With all the new golf technology in today’s market, it isn’t easy to decipher all the components that now go into the assembly of the golf club, especially the maneuverability of weight and loft. Finding the right settings for your swing can often be a tedious and time-consuming task. However, compared to where we started just four to five years ago with no adjustability options, it does provide today’s golfer with an advantage of tailoring a club to his or hers respective game.
Today, we look at Callaway’s Big Bertha Alpha 815 driver and how you can make it fit your needs.
Opti-Fit Hosel Technology
This system allows you to adjust the loft of the club, from the standard printed loft on the club head, minus 1, plus 1, or plus 2. Also incorporated into this hosel is lie angle bias. There is a standard lie and a draw-biased lie that aims the club more left of an intended target and produces more right-to-left spin. With 8-way adjustability, you are sure to find the right option for you.
Gravity Core Controls Spin
Callaway’s Gravity Core technology was first introduced with the Big Bertha Alpha driver a few years ago and enables the golfer to fine tune the spin profile of the club head with a 10.5-gram tungsten end paired with a 1.5-gram nylon end. By positioning the rod in the head with the heavier tungsten end towards the crown (also known as the high-CG setting), the club will play like a mid-spin driver. On the flip side, with the low-CG positioning of the tungsten towards the sole, it will decrease spin and increase forgiveness. The movement of this core weight system can affect the spin rate of the driver’s head by up to +/- 300RPM’s (depending on the player).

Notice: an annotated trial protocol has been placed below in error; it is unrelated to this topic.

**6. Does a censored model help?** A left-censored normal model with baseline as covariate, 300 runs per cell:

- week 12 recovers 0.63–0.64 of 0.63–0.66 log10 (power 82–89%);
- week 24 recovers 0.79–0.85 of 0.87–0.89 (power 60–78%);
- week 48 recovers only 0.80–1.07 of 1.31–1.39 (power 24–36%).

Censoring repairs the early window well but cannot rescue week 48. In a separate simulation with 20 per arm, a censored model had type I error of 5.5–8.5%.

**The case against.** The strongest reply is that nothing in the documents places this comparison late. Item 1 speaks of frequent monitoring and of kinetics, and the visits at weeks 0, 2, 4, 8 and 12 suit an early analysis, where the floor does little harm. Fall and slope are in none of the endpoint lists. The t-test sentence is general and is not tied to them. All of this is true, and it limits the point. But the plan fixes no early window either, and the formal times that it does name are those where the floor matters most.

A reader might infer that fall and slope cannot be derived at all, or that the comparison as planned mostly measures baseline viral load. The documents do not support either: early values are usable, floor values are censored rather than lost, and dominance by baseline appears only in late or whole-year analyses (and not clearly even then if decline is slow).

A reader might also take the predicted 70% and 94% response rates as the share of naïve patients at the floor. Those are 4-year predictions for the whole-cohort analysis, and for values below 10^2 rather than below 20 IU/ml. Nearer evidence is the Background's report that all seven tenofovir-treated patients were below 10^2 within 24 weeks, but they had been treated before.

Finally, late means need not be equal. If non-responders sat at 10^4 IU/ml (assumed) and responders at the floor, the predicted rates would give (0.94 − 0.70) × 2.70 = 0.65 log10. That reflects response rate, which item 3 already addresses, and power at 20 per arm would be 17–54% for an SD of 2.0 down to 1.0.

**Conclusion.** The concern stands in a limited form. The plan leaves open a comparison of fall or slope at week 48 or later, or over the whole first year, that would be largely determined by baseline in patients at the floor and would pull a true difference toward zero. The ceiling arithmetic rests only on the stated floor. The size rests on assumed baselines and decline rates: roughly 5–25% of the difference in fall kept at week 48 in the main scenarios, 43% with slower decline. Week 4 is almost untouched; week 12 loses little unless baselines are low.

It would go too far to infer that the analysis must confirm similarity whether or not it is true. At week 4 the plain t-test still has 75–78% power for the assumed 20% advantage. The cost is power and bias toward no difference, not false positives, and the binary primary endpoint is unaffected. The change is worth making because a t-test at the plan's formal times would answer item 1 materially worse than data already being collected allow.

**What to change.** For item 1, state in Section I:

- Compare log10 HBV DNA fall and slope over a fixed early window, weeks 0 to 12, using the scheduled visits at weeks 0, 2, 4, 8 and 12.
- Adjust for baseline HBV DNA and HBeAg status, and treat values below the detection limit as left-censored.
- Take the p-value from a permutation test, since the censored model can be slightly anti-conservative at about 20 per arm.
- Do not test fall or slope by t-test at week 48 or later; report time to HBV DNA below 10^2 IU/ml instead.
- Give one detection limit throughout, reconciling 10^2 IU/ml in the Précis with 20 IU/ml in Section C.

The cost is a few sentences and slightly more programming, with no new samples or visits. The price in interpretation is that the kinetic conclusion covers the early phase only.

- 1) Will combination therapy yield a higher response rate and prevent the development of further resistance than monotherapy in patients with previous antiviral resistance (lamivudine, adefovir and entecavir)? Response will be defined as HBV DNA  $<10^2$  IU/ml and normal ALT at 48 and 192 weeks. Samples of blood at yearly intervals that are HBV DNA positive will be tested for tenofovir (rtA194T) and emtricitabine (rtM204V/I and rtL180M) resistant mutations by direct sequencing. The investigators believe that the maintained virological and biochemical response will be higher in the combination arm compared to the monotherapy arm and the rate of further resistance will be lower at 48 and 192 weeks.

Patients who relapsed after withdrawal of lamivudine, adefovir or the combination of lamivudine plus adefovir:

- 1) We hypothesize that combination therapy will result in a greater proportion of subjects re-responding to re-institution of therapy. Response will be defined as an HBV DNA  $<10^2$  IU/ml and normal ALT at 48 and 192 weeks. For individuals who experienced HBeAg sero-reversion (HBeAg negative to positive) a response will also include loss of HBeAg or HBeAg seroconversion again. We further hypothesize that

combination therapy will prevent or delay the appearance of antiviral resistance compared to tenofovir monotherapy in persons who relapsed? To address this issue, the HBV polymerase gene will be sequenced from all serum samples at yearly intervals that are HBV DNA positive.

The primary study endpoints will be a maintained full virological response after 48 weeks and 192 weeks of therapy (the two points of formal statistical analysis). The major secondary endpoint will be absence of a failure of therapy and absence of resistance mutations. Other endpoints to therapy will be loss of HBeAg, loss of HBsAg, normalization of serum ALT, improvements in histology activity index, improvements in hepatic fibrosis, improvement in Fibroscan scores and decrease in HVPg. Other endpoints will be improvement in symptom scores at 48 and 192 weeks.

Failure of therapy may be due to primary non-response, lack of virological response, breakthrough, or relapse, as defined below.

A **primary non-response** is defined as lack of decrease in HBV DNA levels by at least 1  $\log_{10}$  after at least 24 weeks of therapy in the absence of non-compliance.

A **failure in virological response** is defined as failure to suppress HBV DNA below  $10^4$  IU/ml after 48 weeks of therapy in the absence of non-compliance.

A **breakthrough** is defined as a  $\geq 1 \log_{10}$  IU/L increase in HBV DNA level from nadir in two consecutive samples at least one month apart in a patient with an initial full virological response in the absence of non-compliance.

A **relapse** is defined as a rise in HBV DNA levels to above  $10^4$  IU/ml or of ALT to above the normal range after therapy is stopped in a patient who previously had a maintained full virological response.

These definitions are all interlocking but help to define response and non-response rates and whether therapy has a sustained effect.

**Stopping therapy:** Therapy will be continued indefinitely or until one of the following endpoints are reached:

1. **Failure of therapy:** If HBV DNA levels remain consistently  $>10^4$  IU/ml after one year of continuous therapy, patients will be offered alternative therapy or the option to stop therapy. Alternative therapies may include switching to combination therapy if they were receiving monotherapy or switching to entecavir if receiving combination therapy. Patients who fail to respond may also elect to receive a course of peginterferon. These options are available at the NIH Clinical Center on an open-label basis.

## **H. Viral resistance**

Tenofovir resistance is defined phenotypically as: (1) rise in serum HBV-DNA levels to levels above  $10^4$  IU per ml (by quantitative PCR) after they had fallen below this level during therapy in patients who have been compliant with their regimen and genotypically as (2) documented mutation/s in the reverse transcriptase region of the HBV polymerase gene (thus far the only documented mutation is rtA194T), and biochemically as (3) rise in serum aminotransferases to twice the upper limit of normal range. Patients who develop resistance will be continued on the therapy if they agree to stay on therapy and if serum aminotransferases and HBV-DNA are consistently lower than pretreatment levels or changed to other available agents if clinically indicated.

Perimeter Weighting For Directional Control
Finally, the Big Bertha Alpha 815 has two moveable, perimeter weights positioned in the heel and toe of the sole for even more versatility. The driver comes with two weights, a 1 gram and 7 gram plug, each of which can be flipped from either side of the sole. If you are looking for more of a Draw bias for the golfer that misses too many shots to the right, position the 7g plug in the heel and 1g plus in the toe. This will enable the clubface to square up more through impact and reduce the left-to-right side spin placed on the golf ball. Vice versa, if you are seeking more of a Neutral/Fade bias, move the 1g plug to the heel and 7g to the toe.